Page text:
When it comes to entrepreneurship, risk is unavoidable—but must that risk affect your own personal wealth? It does not need to be that way, yet the number of business owners who fail to set in place the appropriate safeguards to protect themselves from business risk is staggering. This is not done out of some misplaced desire for a competitive advantage, but simple ignorance of the strategies available to them.
Even those in business for decades are susceptible to such pitfalls—often, those who have avoided one or two missteps along the way have simply lucked out, all the while overlooking how close they came to disaster. Do you have the correct asset protection strategies in place to establish a clear boundary between the risks taken in your business and your personal wealth?
What you can do
Beyond mere book learning, an experienced business law attorney benefits from exposure to the trials and tribulations of dozens of businesses over the course of their career. Even better, of course, is a business attorney who also an entrepreneur, and has personally experienced what business owners go through. Whether brought in as a precautionary measure or for post hoc damage control, a good business law attorney retains more lessons on hedging against risk than you will (or would ever want to) acquire over the lifetime of your business through first-hand experience.
The following lessons on limiting your business liabilities are tried and true:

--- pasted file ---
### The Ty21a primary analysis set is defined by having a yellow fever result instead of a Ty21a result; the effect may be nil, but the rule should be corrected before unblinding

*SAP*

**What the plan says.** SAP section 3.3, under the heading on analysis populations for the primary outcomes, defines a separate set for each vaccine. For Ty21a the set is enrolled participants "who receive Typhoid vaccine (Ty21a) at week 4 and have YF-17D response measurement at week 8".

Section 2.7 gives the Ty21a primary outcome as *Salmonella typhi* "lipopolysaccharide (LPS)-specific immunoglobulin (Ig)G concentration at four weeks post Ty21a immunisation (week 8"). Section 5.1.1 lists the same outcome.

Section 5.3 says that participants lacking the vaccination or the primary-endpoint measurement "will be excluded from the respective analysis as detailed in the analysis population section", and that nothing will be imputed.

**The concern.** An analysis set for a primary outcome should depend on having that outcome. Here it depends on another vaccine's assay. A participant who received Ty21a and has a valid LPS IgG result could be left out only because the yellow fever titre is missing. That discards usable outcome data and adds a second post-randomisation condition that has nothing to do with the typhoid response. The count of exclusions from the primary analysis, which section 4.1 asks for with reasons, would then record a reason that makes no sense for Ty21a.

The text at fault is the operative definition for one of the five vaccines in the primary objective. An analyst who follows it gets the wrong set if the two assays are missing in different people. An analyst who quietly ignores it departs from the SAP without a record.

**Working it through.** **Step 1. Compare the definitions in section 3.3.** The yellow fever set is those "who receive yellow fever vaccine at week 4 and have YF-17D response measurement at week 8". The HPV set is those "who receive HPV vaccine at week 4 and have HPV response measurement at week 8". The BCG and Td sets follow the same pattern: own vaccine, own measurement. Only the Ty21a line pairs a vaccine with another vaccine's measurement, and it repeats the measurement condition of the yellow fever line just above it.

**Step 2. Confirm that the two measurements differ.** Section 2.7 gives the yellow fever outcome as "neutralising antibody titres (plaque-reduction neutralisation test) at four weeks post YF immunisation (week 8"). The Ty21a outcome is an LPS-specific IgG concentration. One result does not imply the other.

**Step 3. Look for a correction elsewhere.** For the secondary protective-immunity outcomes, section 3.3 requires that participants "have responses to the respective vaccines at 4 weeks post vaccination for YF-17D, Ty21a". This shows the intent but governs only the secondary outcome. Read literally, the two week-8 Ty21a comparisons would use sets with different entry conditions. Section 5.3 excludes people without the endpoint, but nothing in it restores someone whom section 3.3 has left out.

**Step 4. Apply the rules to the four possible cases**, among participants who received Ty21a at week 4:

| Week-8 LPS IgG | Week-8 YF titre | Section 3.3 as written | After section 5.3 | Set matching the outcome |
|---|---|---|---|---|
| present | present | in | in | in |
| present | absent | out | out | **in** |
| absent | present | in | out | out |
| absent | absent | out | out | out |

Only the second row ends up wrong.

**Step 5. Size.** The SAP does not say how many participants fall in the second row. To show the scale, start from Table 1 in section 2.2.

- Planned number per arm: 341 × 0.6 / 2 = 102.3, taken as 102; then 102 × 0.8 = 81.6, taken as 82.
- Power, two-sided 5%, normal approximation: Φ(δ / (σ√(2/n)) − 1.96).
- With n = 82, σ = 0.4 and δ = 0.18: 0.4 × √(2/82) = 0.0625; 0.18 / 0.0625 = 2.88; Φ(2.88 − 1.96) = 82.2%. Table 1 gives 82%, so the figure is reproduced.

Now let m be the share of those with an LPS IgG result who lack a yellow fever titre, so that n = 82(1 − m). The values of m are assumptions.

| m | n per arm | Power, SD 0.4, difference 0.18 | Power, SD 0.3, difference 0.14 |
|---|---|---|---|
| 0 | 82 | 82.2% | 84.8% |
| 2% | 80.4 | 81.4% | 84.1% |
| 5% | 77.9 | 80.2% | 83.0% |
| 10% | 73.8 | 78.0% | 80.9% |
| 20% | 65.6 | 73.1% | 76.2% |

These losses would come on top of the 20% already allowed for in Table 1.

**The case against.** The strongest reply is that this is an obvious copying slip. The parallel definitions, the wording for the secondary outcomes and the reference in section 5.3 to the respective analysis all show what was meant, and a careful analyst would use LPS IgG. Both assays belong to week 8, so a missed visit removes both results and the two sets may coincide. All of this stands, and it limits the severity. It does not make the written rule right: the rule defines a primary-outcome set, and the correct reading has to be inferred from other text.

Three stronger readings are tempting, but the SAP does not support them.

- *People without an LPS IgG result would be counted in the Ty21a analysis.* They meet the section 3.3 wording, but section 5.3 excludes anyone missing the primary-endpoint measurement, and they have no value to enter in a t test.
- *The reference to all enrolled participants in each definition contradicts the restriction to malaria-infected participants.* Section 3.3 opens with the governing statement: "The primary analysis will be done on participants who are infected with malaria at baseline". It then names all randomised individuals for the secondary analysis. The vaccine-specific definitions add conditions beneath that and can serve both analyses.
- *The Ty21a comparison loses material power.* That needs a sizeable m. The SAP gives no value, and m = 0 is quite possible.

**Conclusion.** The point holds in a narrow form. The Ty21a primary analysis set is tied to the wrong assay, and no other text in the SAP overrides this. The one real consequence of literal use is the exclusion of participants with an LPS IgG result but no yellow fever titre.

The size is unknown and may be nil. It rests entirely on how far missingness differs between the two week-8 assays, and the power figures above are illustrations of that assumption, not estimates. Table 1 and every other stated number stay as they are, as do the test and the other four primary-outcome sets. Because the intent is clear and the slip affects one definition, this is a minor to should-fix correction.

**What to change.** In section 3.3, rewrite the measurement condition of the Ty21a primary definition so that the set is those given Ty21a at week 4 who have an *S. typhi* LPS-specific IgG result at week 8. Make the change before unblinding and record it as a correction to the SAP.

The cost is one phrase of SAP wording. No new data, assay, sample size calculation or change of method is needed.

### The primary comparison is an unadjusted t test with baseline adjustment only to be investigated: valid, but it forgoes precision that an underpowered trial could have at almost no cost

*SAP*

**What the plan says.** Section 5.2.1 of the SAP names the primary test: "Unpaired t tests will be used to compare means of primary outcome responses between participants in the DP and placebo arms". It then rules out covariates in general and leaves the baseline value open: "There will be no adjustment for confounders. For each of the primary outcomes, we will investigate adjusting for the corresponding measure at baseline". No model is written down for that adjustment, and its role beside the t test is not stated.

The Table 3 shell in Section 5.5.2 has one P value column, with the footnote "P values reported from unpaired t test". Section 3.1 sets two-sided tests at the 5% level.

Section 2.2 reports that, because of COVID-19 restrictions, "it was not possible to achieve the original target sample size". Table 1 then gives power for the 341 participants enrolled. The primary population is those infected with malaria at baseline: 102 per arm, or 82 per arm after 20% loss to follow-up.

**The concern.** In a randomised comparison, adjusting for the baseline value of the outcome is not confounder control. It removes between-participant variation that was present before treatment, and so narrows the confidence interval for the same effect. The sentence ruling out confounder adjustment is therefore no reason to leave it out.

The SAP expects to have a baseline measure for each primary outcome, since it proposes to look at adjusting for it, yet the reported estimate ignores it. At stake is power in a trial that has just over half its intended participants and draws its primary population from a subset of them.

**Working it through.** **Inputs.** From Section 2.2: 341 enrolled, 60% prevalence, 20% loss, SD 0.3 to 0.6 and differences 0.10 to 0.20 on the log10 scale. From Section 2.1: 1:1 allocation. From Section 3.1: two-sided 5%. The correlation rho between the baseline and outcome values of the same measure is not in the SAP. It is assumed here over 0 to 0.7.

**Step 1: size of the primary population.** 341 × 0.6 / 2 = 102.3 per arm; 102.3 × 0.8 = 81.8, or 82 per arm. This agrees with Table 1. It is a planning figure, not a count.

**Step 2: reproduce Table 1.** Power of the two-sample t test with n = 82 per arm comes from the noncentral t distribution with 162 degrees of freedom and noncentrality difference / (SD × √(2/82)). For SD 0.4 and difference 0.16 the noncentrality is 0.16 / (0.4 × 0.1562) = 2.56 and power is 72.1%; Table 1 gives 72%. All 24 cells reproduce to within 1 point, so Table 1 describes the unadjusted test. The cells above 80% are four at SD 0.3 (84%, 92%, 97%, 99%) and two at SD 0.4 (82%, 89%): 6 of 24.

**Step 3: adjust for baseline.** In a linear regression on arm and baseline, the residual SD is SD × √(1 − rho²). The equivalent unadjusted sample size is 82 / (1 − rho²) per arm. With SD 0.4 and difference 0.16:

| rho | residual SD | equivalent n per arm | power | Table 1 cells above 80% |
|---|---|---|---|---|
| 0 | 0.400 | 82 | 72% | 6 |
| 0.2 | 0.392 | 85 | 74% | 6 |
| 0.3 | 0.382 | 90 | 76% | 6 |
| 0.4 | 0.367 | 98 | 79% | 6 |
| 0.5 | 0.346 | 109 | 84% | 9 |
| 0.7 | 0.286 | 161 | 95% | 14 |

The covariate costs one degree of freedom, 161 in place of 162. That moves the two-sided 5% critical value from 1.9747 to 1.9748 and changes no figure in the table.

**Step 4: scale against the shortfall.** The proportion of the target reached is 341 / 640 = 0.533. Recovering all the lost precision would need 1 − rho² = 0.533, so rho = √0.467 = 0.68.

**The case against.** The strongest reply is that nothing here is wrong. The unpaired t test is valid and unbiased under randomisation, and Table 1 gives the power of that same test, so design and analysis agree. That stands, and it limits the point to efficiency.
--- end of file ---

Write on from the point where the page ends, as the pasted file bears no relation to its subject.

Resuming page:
Get your business entity right
Different business entities offer different trade-offs. If your business will face a great deal of risk on the road ahead, consider taking advantage of the protections offered by a corporation or a Limited Liability Company (LLC) rather than a sole proprietorship or a partnership.
Separate your finances
The protections of the above are worth nothing if you intermingle your finances. Whether using business money for personal uses or personal money for business, you risk invalidating your asset protection on a far broader scale. Similarly, all business documents—contracts, property titles, etc.—must bear the name of your business instead of your own name.
Follow the rules
Shortcuts may be tempting, but there is very good reason to stick to the beaten path. What may appear easier in the short term can later be turned against you in suits over negligence or fraud. And, part of following the rules is keeping your corporate records up to date (not just your financial records).
Get fully insured
Much like you hold different types of personal insurance for your home and your car, the insurance your business needs is never exactly “one-size fits all”. For instance, you may have your business insured for a customer’s personal injury, but what about the liability from a data breach? A careful analysis of what you need and at what coverage amount will go a long way to place your personal wealth outside the bounds of a business lawsuit. Another layer of protection is to have an umbrella policy that you hold personally; they tend to be very inexpensive and well worth the investment.
Having a business attorney that understands the individual needs and unique circumstances of your company is key to helping your business thrive and prosper. If you are interested in learning more about legal protection strategies for your business and how we work with you as a partner in protecting your company, call us today at 612-206-3701 or via our online contact form to schedule a small business consultation session.
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